Enlarge / A plucky, likable creature under the looming threat of consumption by an interconnected menacing force of nature in one of Adult Swim Games’ titles.

Adult Swim Games

Warner Bros. Discovery seems set to remove at least 16 games from its Adult Swim Games subsidiary from games markets and has told the affected developers that it will not transfer the games back to them nor offer other means of selling them in the future.

Ars reported Wednesday on the plight of Small Radios Big Televisions, a Steam and PlayStation game made by a solo developer who received a notice from Warner Bros. Discovery (WBD) that it was “retiring” his game within 60 days.

In a comment on that Ars post, Matt Kain, developer of Adult Swim Games’ Fist Puncher, noted that they had received the same “retired” notice from WBD. “When we requested that Warner Bros simply transfer the game over to our studio’s Steam publisher account so that the game could stay active, they said no. The transfer process literally takes a minute to initiate (look up “Transferring Applications” in the Steamworks documentation), but their rep claimed they have simply made the universal decision not to transfer the games to the original creators,” Kain wrote.

Kain noted that his game’s players “have 10+ years of discussions, screenshots, gameplay footage, leaderboards, player progress, unlocked characters, Steam achievements, Steam cards, etc. which will all be lost.” In addition, Kickstarter backers of the game will lose access to a game in which they have a cameo, and his firm, Team2Bit, would likely face backlash if they re-released the game under their own account, forcing a second purchase from some customers.

“It seems like more and more the videogame industry is filled with people that don’t like and don’t care about videogames. All that to say, buy physical games, make back-ups, help preserve our awesome industry and art form,” Kain wrote on Ars early Thursday. Kain also posted about the predicament on the Fist Puncher discussion page on Steam.

Adult Swim Games has not published a game since 2020. Its parent company has said it was due for a “tough” quarter, and perhaps year, as its tentpole game Suicide Squad: Kill the Justice League failed to find a sustaining audience. On a broader level, WBD has been conspicuously culling titles and removing access to its content, sometimes in pursuit of tax advantages. The firm has killed and hidden away films including Batgirl and Coyote vs. Acme, removed canceled shows and well-regarded animation and kids’ content, and, just this week, closed down gaming and anime studio Rooster Teeth.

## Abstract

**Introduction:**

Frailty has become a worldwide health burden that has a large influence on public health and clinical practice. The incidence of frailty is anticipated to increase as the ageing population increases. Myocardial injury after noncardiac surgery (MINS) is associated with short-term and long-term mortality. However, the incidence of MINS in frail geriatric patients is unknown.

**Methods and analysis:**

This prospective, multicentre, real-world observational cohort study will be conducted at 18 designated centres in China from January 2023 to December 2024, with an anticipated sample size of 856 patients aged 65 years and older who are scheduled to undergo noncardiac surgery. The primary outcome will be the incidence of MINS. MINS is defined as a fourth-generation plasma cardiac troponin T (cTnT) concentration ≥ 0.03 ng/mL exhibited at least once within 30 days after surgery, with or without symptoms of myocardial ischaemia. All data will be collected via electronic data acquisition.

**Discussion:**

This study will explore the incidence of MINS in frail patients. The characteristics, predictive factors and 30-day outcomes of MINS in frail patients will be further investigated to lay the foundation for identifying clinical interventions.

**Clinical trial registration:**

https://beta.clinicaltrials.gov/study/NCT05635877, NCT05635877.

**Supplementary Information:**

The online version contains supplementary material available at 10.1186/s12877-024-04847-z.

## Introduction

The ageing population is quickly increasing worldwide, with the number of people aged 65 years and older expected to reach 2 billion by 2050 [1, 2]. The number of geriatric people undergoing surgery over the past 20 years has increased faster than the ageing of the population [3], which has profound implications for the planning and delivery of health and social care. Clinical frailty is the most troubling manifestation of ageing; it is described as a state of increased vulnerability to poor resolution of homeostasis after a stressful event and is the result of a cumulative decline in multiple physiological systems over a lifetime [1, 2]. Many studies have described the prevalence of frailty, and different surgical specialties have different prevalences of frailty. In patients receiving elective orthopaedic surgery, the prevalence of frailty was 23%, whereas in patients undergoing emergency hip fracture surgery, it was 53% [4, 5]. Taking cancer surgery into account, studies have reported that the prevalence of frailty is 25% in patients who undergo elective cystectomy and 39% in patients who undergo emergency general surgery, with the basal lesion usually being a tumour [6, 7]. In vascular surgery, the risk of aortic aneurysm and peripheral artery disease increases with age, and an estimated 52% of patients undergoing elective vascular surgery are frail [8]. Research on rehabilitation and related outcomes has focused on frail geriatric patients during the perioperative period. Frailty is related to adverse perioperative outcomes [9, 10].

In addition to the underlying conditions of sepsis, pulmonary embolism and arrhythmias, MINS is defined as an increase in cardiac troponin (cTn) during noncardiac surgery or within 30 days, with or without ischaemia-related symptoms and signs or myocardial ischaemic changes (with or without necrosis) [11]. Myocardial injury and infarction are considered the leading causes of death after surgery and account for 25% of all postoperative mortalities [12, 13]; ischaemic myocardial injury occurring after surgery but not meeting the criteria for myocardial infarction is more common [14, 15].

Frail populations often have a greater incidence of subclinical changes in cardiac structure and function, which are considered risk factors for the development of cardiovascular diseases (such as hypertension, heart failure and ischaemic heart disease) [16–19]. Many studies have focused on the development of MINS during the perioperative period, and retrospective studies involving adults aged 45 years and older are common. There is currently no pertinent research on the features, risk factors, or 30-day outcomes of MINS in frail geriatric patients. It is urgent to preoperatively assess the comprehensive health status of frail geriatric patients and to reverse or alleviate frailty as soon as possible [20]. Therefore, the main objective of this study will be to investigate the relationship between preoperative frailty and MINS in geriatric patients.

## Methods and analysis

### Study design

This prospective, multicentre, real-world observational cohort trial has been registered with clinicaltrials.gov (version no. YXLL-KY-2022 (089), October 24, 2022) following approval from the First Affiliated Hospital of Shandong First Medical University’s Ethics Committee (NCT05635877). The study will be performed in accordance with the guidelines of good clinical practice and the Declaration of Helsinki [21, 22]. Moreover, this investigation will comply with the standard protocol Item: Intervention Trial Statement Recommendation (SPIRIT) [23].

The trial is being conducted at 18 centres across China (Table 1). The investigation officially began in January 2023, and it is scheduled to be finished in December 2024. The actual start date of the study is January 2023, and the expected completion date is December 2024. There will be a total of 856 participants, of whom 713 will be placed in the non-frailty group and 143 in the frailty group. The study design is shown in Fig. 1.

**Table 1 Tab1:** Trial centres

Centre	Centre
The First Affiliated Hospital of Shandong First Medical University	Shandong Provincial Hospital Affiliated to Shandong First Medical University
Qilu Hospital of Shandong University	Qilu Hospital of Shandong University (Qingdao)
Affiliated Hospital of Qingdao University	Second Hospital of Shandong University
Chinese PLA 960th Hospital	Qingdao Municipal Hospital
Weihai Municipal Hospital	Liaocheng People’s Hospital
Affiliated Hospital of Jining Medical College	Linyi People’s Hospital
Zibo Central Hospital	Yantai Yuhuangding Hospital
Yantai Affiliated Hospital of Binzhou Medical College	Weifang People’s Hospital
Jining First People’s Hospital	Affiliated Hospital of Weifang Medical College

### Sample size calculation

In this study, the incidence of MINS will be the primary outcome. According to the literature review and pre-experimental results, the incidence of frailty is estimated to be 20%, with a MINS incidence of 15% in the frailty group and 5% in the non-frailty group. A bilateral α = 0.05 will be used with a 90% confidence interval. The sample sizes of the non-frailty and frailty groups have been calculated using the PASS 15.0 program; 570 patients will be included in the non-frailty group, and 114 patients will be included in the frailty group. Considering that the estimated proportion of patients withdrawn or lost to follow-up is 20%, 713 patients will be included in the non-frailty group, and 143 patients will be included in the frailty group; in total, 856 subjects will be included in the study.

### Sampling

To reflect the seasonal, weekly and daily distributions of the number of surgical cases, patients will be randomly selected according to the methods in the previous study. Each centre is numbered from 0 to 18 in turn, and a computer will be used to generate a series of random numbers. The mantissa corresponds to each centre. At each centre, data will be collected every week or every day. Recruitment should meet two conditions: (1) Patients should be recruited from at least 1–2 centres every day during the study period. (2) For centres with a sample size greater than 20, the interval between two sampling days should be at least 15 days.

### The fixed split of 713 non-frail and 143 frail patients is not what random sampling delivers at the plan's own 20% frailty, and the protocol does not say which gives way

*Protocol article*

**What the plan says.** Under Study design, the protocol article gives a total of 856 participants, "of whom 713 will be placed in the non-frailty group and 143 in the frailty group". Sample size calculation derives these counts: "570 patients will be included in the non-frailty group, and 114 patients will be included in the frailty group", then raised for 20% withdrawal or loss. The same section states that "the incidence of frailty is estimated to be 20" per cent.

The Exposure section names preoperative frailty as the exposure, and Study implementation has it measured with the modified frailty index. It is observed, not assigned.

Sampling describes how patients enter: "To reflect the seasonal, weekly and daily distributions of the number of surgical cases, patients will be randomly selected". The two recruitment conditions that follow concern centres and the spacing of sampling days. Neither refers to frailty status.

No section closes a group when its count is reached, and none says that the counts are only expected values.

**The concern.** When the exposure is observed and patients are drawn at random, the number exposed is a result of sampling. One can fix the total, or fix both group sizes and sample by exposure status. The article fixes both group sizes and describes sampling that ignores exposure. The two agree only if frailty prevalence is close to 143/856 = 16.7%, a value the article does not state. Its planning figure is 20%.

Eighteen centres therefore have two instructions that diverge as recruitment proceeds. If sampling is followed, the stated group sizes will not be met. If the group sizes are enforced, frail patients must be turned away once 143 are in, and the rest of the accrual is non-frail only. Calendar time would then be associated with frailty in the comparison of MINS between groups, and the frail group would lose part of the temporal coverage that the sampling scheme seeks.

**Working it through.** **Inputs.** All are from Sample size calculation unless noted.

Ars has reached out to Warner Bros. Discovery for comment and has yet to hear back.

“It takes literally three clicks”

Polygon received confirmation from the developer of the rhythm/bullet-hell game Soundodger+ that they received a delisting notice. Michael Molinari told Polygon that he, too, requested his game be transferred—and “explained clearly that it takes literally three clicks to transfer ownership to me”—but a WBD representative rejected his request.

Molinari said the rep cited “logistical and resource constraints” and “the limited capacity of our team,” referring to Adult Swim Games. Molinari said he was told he could republish his game—but without any of its community content, reviews, patch notes, or other accrued content. Molinari also said he was required to remove all mention of Adult Swim Games from any future release, which struck him as erasing due credit.

Steam lists 16 games (and individual soundtrack purchases) in an Adult Swim Games bundle on Steam. The Delisted Games site lists 18 Steam games still published by Adult Swim Games, six games now under different publishers, and two mobile games.

From 2011, it feels important to mention.

From 2011, it feels important to mention.

Adult Swim Games



Source link